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Decipher Airline Ticket
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Although essential details should always be clearly printed on your itinerary, it is a wise practice to always check your airline tickets to ensure that everything is in order. But where do you start.

Following is a brief outline explaining how to read your tickets. Ticket codes vary between airlines, and may also seem variable within the same airline.

If unsure how to read your ticket, you should always clarify details with the ticketing office, airline or airport information service.

Deciphering your Airline Ticket

  • The name of the airline is indicated in the top left-hand corner of your ticket. If you have an around-the-world ticket, the first airline you are travelling with will appear first, followed by all the airlines that you are booked on under the fare.
  • Beneath these will be a series of codes for the fare:
    non rer - no changes to the routes
    non ref - no refunds
    reis - no reissues
    end - no endorsements (means you cannot sell the ticket to a friend or have the name changed)
    ref iss off - contact your travel agent to confirm the conditions
  • You should always ask to have amendment fees and cancellation costs details displayed on your itinerary before paying the fare in full.
  • The date the ticket was issued is important if you need to postpone the trip and have your ticket reissued.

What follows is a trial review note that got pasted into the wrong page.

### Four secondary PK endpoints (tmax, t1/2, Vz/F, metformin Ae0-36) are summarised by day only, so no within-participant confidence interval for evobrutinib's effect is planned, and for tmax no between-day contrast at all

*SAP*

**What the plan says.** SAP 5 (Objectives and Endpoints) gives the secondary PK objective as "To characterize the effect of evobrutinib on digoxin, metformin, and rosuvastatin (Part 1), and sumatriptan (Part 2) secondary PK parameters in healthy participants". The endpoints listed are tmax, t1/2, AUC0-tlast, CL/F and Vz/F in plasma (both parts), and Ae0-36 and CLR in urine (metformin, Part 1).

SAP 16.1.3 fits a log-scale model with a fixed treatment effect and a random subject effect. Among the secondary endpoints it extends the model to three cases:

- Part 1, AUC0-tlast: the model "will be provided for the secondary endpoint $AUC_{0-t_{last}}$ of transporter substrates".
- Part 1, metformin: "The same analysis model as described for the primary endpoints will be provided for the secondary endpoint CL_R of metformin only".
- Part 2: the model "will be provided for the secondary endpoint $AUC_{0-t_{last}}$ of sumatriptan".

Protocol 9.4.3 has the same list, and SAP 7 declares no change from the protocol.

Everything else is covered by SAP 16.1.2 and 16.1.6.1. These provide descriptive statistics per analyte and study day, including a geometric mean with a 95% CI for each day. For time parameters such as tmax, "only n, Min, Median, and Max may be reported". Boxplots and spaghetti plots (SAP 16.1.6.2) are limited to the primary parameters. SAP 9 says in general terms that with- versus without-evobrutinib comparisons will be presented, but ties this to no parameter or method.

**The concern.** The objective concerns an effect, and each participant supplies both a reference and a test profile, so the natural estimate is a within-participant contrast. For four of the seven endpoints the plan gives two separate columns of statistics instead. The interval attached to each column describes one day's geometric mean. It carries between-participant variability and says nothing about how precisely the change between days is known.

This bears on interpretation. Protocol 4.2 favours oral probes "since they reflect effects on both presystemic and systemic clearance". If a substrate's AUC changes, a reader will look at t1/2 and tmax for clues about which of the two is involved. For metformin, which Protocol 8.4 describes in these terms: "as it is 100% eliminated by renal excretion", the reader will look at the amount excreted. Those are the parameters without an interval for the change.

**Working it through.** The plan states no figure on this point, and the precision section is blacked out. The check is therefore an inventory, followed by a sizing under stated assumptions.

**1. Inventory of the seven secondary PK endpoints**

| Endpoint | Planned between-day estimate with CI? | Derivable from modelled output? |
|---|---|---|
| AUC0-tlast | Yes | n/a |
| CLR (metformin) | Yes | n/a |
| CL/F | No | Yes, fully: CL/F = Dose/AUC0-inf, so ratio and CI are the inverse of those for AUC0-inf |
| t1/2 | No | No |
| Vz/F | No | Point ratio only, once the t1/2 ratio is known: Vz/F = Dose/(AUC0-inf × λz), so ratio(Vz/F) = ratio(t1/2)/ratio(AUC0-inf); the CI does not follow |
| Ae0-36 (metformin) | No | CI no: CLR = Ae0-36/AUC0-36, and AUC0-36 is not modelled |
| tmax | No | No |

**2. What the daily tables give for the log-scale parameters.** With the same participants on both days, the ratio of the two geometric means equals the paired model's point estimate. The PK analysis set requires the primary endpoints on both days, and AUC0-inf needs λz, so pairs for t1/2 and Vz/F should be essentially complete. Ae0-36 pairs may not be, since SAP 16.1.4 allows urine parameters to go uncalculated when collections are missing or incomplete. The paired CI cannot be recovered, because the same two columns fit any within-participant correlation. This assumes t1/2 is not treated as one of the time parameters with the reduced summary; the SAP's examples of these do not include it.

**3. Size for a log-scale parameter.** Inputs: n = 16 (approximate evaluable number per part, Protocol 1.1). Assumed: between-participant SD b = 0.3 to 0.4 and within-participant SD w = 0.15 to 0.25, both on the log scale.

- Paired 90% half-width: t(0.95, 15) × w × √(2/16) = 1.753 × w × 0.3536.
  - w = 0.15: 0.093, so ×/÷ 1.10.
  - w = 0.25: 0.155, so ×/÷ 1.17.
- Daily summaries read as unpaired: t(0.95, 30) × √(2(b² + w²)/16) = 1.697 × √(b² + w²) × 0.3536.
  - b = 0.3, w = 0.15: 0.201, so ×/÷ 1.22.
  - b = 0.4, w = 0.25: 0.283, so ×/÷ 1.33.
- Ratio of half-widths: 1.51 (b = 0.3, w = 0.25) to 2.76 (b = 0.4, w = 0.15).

For international itineraries you usually have one year from the initial date of departure to reinstate your ticket, and for domestic travel it is usually one year after the date of issue.
  • Codes such as SITI, SOTO, SOTI and SITO indicate where the ticket was issued ie SITI appears on most tickets sold in Australia. It means the ticket was sold and ticketed within Australia.
  • Flight information is the main text of your ticket, and you should read the different coloured box showing the city, in conjunction with each other ie departure city and arrival city. Turn the page to the next coupon and your next city pair will be displayed. The number of coupons increase if you have a number of flights, as every flight will have a coupon.
  • After the two-letter airline code and flight number, there will be a single letter that will help the travel agent and airline identify what kind of ticket you have bought and the restrictions.
  • The figure on the bottom left-hand side of the ticket is the published fare (gross price) to your destination, and is often higher than the amount you have paid.
  • "Not valid after" date is the date by which you must return. So if you buy a ticket that is valid for 30 days, and you depart on the 1st July, the ticket becomes null and void 30 days after the departure date.
  • Your baggage allowance is also indicated on your ticket. If you are en-route to Europe or Asia, at the time of writing, it will read 20K (20 kilograms). If you are going to the United States, it will read PCE, meaning two pieces.
  • Finally, you will find that your airline ticket will include all the taxes that have to be paid.

And finally, if you are ever unsure, please confirm with the airline, travel agent or booking service.

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